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Getting Instagram Right for Your Small Business

For any business operating on a shoestring marketing budget, social media is king. In fact, it can have a direct and immediate benefit to your small business. Even without the power of a large marketing team, empowering your staff with some freedom to help promote your business on social media is a smart growth tactic. For Australian businesses, Instagram has emerged as one of the most valuable social media platforms.

The numbers don’t lie: Instagram has more than 400 million active users, it allows you to tell the story of your business visually, and you can promote either a product or a service with clever captions and hashtags. A recent study by MDG Advertising found that 67 percent of customers favoured clear, detailed images over product information, descriptions or customer rankings. If that’s not enough to convince you, Forrester Research tells us that Instagram is the most engaging social platform so far, with an engagement rate of 2.26 percent. When compared to the 0.1 percent that other social platforms tout, it’s clear where you should be investing your time. Here’s our guide to ’gramming — use it wisely.

1. Start with a professional display name

It sounds obvious, but it’s a simple error that businesses often make. With so many millions of users, your business name may already be taken by someone else with the same name. If that’s the case, get creative — add your company’s location to your display name or break up words with dashes or periods. Whatever you choose, be sure that it’s easy and intuitive for customers to find your business when they search on Instagram. Another tip is to avoid using numbers or random symbols; Josh’s.Coffee looks a lot more professional (and trustworthy) than Jo5hsCoffee123.

Getting Instagram Right for Your Small Business

2. Write a punchy business profile

Before you do anything else, you’ll want to make sure that your Instagram account is set up as a business profile. To do this, go into the Settings section in Instagram and select “Switch to Business Account.” This new feature helps you add your business address, email and phone number with a handy Contact button. Check out the @SquareAU account in the Instagram app as an example.

Your profile description is limited to 150 characters, so you need to be concise yet effective. Incorporate industry-relevant keywords (so your account is easy to find through in-app searches), include the most unique selling propositions about your business, and don’t forget to include your website. Your profile is the sole place on Instagram where you can include a clickable link, so make sure you’re directing people to the landing page where they’re most likely to sign up for updates or make a purchase!

3. Publish photos with purpose

Your Instagram account is a business profile, and it should reflect your brand, style and tone consistently. Choose a consistent visual style (be it through colour palette, filter, angle or photo style) and maintain this throughout your posts. The more consistent you maintain your visual identity, the more likely customers are to recognise and identify your brand in their cluttered feed. Never settle for second-rate photography, and always ensure you’re using sharp, high-quality images.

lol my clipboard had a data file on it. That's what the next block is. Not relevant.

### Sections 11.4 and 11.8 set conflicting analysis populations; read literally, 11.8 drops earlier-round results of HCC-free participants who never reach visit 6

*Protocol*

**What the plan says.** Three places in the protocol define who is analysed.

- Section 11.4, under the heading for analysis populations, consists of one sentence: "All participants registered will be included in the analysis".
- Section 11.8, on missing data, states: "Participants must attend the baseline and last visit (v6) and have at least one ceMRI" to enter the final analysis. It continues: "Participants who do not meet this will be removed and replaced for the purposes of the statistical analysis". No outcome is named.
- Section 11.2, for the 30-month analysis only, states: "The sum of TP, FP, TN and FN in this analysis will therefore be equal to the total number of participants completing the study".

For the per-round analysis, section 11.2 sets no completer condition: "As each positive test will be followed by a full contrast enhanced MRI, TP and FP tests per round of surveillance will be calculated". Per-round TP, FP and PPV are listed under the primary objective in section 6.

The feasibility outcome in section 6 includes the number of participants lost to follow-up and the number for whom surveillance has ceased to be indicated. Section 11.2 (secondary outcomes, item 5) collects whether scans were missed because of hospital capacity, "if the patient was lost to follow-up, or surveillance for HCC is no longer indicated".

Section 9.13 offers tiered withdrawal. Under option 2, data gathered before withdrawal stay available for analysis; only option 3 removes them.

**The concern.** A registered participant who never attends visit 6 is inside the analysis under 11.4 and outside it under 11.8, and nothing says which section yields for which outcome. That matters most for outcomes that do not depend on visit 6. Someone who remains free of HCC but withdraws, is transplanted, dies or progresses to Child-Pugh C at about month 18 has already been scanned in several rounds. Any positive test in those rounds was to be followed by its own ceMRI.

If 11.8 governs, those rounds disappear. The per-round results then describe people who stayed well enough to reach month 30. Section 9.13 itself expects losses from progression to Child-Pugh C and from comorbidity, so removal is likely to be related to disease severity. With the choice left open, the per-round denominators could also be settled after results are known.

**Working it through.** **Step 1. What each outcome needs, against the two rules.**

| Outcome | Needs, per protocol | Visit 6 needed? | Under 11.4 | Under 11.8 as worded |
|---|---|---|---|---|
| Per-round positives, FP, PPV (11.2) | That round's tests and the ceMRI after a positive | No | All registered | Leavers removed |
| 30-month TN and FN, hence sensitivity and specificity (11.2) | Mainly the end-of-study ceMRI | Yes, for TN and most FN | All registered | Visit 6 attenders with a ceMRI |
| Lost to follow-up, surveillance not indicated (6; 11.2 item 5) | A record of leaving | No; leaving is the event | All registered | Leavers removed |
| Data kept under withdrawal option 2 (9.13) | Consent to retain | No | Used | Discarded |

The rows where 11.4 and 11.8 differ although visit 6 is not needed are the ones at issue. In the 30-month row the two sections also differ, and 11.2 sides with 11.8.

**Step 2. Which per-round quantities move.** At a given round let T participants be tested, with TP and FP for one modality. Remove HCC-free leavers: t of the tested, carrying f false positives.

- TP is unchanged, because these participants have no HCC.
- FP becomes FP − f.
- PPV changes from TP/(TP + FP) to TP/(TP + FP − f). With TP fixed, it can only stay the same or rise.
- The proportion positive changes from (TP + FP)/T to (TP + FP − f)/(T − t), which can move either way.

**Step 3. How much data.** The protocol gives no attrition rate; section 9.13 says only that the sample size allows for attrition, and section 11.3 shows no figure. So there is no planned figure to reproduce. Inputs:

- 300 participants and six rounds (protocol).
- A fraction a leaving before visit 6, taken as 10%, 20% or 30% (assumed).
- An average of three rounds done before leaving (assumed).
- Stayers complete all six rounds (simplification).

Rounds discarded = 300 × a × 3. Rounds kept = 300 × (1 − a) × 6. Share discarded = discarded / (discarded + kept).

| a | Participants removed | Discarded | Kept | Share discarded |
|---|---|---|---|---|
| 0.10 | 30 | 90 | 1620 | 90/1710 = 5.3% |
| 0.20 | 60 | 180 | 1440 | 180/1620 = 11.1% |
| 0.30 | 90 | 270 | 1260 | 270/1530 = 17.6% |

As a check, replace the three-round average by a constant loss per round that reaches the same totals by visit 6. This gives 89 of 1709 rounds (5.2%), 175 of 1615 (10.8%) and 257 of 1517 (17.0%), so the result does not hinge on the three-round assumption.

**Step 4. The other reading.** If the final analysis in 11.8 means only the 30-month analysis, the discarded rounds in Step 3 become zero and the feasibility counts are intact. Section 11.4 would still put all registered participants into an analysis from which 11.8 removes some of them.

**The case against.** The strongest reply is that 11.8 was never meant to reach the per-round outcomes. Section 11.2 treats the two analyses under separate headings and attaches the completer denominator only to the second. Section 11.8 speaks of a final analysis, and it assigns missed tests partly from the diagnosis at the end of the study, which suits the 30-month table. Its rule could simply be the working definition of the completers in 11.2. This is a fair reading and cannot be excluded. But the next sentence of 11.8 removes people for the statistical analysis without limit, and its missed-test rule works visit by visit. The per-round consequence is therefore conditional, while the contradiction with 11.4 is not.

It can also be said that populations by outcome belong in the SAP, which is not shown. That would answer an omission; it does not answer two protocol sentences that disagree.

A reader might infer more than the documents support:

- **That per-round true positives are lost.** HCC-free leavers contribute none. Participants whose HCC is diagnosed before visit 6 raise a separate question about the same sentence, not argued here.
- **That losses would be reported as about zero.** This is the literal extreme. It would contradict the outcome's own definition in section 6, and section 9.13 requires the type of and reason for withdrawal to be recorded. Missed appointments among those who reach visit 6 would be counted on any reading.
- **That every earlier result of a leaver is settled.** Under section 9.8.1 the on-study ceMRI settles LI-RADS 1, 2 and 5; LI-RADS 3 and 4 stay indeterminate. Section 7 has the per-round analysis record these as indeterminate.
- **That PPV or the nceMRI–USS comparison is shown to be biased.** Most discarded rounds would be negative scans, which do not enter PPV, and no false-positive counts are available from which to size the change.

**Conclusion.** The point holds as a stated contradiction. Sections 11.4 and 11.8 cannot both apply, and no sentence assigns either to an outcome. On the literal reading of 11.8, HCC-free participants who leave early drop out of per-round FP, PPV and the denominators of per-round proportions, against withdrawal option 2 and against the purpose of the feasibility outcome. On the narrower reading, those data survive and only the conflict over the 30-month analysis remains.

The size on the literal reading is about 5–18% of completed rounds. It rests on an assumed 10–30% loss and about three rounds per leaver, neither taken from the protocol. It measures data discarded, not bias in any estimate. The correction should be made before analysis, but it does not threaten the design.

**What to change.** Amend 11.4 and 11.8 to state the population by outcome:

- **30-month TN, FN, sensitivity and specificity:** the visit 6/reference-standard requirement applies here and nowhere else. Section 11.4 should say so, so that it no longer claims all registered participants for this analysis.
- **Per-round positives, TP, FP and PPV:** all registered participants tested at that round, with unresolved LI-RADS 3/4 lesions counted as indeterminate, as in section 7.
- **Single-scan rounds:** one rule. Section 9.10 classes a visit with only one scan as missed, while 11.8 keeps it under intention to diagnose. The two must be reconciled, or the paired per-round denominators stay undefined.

Add value to the photos you post through thoughtful descriptions and calls to action. If you’re unable to post daily, that’s okay. It’s better to post something meaningful less frequently, rather than to spam your audience daily. Besides, Instagram’s algorithm makes sure you aren’t flooding other people’s feeds. Think about what people love to see — behind-the-scenes sneak peeks, new products, staff profiles — and post content accordingly.

4. Don’t forget hashtags

Hashtags are essentially the search engine that powers Instagram (and Twitter). There are two tactics you can employ here: create a unique hashtag for your business so that followers can track you, or tag your posts with common hashtags relevant to your business, product or industry to reach out to new potential customers. Try both approaches and pay close attention to what kind of impact each one has on your impressions, visits and follower count.

5. Measure your success

Instagram’s new business account gives you access to true analytics that help measure the success of the time you’re investing. To access this tool, simply tap a photo you’ve shared, then tap View Insights to see the data.

If you’re a pro user looking to invest more time or money into Instagram, you can also use other analytics tools such as Google Analytics, Iconosquare or Sprout Social to measure how effective your Instagram marketing campaigns have been. Instagram is typically an ‘always-on’ platform, but its newest tools help you find out what times of the day your followers are most likely to be interacting with the app or website. This feature helps you understand what time of the day is best to post, so you can optimise your strategy for the most likes and comments.

Engaging with followers also helps you build your audience. This can be as easy as responding quickly to comments and direct messages, as well as adding your own comments to the other sites you follow. This type of engagement helps remind your followers that there’s someone behind the posts.

6. Test advertising

Instagram ads are available to businesses around the world, no matter the size. Whether you’re spending $10,000 or $100, testing a small, well-targeted Instagram campaign might help boost a valuable piece of content that has been working well organically. You can also target your ads by location, demographics and user intent within the Instagram ecosystem. Learn how to get started here.

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